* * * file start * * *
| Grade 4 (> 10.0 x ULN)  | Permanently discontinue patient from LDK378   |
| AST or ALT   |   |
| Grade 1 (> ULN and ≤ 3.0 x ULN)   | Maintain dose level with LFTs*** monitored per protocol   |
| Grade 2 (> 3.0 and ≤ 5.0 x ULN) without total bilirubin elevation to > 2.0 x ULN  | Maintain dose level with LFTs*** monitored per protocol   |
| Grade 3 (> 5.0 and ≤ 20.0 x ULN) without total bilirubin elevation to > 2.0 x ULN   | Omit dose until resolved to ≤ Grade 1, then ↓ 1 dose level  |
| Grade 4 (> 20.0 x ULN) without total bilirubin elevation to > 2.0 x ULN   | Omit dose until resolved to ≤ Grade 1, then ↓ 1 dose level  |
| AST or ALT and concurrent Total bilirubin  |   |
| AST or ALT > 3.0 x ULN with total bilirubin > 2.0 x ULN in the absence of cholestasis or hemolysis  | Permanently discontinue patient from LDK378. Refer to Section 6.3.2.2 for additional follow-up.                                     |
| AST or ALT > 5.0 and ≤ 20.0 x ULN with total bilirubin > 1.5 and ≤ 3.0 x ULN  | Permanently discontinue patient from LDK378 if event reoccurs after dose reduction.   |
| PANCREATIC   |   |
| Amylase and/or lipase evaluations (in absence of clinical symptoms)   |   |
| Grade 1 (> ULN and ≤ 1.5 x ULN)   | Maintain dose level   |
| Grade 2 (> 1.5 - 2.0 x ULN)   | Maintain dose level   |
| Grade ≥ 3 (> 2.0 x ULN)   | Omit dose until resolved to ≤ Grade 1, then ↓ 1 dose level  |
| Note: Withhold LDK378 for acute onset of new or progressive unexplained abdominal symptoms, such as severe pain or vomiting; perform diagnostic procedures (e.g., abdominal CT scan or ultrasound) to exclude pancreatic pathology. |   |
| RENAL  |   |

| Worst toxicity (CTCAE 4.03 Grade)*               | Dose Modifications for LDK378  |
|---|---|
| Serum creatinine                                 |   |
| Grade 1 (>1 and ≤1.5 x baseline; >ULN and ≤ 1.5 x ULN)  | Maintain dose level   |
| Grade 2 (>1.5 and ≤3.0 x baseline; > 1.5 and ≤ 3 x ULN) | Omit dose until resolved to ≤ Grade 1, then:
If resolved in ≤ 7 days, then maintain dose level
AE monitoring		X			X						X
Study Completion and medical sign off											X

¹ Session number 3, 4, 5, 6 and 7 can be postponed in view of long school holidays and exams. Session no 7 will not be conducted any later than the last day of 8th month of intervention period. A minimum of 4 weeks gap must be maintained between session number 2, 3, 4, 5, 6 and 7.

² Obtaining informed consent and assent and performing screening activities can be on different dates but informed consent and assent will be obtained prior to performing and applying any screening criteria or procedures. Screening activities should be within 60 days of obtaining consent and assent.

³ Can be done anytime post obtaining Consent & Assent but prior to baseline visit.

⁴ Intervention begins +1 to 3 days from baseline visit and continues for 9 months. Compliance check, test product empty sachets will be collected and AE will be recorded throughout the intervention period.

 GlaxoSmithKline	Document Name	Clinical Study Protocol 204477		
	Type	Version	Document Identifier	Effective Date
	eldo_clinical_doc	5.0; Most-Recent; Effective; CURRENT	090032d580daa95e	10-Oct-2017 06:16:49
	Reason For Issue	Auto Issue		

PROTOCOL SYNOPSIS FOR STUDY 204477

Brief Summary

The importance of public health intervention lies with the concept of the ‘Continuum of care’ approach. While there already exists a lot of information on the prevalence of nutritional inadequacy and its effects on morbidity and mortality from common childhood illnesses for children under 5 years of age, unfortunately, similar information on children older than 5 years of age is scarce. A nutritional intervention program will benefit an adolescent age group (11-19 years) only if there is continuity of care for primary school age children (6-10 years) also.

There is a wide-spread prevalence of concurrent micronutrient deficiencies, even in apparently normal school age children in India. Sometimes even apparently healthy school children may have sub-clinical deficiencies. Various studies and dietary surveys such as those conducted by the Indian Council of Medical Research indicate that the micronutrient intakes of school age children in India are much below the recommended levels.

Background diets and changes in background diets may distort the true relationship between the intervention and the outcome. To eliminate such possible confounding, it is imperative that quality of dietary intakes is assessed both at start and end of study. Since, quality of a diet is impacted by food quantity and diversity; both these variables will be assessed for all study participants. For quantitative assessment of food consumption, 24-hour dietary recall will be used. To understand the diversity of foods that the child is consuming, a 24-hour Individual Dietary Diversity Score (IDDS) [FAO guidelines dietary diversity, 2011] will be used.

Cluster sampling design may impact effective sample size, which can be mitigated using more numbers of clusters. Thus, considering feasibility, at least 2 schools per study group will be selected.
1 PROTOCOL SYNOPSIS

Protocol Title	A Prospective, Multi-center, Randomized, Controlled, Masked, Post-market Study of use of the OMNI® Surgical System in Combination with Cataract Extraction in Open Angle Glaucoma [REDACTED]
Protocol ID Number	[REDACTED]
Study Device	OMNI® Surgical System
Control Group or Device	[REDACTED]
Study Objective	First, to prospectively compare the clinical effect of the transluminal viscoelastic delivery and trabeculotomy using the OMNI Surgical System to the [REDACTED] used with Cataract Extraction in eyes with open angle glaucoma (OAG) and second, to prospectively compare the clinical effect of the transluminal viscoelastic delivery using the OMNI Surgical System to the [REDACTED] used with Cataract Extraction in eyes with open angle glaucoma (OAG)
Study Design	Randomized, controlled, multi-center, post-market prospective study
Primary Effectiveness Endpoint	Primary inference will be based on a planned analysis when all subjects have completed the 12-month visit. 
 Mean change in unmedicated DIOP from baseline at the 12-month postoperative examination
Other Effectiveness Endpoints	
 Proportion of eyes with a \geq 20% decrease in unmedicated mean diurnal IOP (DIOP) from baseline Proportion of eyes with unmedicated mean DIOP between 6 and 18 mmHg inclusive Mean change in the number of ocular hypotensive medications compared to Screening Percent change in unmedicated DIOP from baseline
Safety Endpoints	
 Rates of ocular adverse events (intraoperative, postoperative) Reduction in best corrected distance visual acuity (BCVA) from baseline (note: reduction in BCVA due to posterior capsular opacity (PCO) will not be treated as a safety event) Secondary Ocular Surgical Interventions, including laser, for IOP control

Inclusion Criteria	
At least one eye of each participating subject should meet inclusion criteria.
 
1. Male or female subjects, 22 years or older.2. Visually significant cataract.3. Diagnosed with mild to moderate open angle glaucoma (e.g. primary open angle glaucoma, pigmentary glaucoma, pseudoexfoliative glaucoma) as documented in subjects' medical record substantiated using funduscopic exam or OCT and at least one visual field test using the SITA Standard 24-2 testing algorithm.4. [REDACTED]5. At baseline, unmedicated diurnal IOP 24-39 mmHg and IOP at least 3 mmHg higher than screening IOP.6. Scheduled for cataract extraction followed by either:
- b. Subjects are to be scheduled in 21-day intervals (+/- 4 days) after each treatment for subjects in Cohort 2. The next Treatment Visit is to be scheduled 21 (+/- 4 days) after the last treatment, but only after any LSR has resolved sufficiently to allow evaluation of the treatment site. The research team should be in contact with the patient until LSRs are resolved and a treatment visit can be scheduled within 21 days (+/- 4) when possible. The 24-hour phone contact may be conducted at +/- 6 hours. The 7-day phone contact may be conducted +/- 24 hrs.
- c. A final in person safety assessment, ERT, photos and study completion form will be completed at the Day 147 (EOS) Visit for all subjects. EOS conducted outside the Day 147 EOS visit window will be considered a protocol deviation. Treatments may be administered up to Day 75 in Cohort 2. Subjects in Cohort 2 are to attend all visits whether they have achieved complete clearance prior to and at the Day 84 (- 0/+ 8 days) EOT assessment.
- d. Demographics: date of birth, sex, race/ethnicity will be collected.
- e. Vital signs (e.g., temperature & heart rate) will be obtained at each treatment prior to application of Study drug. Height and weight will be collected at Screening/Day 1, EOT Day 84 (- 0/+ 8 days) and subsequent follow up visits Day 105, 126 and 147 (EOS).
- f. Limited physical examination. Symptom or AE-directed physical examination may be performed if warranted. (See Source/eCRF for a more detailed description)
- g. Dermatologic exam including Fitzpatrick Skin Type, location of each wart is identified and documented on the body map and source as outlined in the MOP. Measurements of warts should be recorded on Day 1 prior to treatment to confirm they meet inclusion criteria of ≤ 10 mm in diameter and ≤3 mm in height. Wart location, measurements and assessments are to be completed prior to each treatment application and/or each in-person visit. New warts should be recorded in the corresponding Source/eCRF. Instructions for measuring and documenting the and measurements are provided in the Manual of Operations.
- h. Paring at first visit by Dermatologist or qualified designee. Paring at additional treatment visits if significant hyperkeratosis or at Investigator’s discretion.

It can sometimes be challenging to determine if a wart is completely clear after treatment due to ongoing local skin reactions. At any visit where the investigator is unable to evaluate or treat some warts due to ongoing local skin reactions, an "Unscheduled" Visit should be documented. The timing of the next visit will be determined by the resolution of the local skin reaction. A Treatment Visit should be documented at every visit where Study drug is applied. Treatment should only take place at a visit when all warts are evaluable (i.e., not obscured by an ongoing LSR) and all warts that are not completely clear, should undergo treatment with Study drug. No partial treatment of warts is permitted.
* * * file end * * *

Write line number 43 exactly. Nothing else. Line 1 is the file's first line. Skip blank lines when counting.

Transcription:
Control Group or Device	[REDACTED]